Pink yarrow petals and bunches of petunias covered newly turned soil Friday as volunteers freshened up the landscaping around the Paso Robles’ Downtown City Park fountain.
The effort, headed by Paso Robles Main Street Association’s fountain committee, was born after local bed and breakfast owner Vicki Combs worried that fallen leaves and weeds gave a bad first impression to passersby.
“With the economy the way it is, the city is cutting back,” she said. “But it’s so nice for people to come here with their little shovel and gloves. And maybe they can’t give 100 bucks, but they can plant a flower or pull a weed.”
Her focus is on the area around the city’s water fountain across from the Carnegie Library in the park’s center. The spot was chosen because it has an existing irrigation system for flowers.
About 20 volunteers last week worked to give the fountain’s little iron fence and walkway lights a new coat of black paint, add a drip irrigation line and do some planting. A landscaper will also donate his time each month to maintain added foliage.
A handful of Keller Williams Realty agents were digging Friday as they combined their yearly community service effort with the fountain committee’s project.
“I think it’s really rewarding,” Realtor Lisa Miller said. “It will be exciting over the summer to see our handiwork bloom.”Next up on the committee’s list of goals is refurbishing the fountain.
The city turned the fountain off in 2009 to encourage water conservation and as a cost-cutting measure.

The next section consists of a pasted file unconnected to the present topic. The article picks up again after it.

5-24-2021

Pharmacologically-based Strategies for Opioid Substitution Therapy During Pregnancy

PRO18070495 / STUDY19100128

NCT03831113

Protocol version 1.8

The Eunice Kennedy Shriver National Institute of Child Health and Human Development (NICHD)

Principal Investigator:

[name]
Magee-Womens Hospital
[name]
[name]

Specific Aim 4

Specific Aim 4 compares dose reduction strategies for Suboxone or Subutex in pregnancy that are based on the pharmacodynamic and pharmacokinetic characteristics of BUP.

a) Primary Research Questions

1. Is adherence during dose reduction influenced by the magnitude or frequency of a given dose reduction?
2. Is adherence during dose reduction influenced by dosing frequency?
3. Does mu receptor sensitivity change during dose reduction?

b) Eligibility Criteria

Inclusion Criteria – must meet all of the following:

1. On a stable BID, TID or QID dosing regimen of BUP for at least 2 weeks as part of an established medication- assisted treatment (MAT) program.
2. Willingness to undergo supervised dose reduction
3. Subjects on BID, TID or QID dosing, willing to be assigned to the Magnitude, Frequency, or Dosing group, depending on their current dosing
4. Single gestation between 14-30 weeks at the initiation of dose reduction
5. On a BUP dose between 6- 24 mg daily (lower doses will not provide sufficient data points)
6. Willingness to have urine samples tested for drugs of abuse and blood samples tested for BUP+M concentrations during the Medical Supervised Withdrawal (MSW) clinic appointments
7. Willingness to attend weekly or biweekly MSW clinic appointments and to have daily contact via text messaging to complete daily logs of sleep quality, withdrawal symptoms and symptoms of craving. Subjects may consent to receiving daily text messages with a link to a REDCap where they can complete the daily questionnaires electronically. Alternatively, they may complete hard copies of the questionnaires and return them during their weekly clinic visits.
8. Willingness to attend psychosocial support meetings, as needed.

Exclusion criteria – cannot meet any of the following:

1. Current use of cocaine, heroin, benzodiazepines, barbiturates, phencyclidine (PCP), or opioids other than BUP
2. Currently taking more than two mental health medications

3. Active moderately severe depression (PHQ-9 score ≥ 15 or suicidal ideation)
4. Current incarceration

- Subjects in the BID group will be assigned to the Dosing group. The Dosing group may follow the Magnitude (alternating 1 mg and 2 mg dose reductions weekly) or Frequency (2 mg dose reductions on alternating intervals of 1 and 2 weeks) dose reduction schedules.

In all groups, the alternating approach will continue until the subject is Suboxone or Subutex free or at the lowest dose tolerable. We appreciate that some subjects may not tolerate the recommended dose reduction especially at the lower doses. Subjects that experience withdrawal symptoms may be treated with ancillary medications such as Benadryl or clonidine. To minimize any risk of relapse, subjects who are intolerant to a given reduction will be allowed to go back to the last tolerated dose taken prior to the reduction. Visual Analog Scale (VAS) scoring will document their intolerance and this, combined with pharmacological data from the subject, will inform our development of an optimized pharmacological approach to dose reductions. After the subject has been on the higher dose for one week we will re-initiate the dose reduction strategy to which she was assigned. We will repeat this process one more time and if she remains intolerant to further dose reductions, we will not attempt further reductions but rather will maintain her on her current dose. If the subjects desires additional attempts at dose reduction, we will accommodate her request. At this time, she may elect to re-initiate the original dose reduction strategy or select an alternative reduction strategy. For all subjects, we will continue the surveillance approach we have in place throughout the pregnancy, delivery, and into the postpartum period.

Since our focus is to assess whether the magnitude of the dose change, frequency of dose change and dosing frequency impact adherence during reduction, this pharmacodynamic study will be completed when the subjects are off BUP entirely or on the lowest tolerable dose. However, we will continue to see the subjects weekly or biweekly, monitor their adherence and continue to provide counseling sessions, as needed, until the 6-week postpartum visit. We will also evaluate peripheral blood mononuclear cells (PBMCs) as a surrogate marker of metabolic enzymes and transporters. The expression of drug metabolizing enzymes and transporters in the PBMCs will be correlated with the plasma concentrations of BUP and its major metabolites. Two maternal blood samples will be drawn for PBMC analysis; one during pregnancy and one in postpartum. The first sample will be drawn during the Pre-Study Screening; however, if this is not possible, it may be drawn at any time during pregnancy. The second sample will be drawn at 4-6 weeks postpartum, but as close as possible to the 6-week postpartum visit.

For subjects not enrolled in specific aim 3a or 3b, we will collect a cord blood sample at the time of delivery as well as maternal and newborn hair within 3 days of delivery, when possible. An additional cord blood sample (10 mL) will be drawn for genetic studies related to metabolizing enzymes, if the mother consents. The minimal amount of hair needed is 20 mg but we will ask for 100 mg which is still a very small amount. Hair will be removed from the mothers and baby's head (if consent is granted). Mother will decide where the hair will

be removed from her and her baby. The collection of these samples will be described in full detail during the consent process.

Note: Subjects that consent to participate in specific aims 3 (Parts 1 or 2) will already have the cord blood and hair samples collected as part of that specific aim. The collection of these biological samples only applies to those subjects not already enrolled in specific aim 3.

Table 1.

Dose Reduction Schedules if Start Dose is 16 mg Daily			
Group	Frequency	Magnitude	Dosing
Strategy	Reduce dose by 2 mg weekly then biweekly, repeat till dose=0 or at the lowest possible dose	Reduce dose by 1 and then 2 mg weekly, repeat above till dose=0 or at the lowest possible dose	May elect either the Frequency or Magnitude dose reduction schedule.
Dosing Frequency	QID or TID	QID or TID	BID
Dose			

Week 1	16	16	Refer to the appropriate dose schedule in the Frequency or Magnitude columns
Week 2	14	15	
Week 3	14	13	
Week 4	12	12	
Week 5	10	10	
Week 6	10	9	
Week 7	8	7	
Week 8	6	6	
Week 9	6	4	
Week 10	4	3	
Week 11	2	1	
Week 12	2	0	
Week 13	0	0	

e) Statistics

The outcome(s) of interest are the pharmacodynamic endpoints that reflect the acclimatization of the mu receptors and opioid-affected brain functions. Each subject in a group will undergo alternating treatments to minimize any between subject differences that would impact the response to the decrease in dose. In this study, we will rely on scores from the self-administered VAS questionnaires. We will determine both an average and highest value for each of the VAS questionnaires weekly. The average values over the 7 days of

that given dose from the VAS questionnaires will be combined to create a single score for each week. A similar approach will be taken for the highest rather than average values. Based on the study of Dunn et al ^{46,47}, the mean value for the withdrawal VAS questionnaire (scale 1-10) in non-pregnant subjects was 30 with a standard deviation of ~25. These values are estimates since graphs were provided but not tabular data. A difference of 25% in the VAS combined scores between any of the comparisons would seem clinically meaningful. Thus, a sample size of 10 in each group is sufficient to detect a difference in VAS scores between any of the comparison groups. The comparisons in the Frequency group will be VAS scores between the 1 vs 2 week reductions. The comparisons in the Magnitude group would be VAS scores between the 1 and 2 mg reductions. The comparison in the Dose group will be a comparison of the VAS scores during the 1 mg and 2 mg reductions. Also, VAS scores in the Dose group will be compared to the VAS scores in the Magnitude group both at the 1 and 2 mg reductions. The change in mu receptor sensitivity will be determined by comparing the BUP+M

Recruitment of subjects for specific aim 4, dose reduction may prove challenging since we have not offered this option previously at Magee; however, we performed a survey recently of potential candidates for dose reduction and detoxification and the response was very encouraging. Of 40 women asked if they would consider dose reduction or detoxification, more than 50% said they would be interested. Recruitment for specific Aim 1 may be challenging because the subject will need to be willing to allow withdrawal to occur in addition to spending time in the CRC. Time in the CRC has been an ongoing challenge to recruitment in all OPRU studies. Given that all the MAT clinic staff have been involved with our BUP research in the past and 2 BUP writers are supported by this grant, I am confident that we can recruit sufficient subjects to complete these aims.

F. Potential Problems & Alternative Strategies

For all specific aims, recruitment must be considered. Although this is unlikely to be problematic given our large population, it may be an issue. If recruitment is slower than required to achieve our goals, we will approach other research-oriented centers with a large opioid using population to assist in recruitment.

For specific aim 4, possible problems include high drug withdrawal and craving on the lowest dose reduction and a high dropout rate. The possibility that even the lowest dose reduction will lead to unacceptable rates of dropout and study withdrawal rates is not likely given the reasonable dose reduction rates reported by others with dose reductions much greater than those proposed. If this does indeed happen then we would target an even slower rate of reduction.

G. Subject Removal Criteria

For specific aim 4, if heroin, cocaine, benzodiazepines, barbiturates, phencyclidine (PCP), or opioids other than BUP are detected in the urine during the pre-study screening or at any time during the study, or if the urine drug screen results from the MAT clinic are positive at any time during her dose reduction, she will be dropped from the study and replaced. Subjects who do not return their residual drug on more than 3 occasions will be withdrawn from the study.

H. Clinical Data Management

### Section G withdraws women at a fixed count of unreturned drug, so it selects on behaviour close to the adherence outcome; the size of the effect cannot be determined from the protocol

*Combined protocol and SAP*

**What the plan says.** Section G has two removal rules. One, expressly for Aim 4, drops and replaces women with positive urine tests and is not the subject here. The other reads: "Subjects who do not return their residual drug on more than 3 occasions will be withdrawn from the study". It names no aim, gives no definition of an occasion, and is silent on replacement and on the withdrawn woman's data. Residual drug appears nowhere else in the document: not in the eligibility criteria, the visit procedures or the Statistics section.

“I recently heard a lady from France say: ‘It’s such a pretty park. It’s too bad the fountain isn’t on,’ ” Combs said, adding that such comments are common with park-goers.
The water feature, constructed in the early 1990s, is slated to be demolished to make way for a plaza in the city’s new plan for growth, but that change could be decades away.
In the meantime, local volunteers would like to see the water back on for the weekends and for community events.
“It’s the center of town, and it looks like we’re neglecting it,” Combs said of the dry fountain bed.
Corporate sponsors, local donors and tourism representatives could help refurbish the fountain, Combs said. She plans to submit her proposal to the City Council this summer.
Last week, a council torn between saving money and making the park look nice encouraged her to firm up the proposal in terms of maintenance costs. City staff said it could cost about $200 per day in electricity, chemicals and maintenance to keep the fountain running — costs outside of the association’s first funding proposal.
The association is brainstorming ways to cut electricity and water costs, Combs said.
The goal is to cover all fountain operating costs without city money.
To donate to the effort, visit www.pasoroblesdowntown.org and click on the Adopt-A-Fountain Project icon.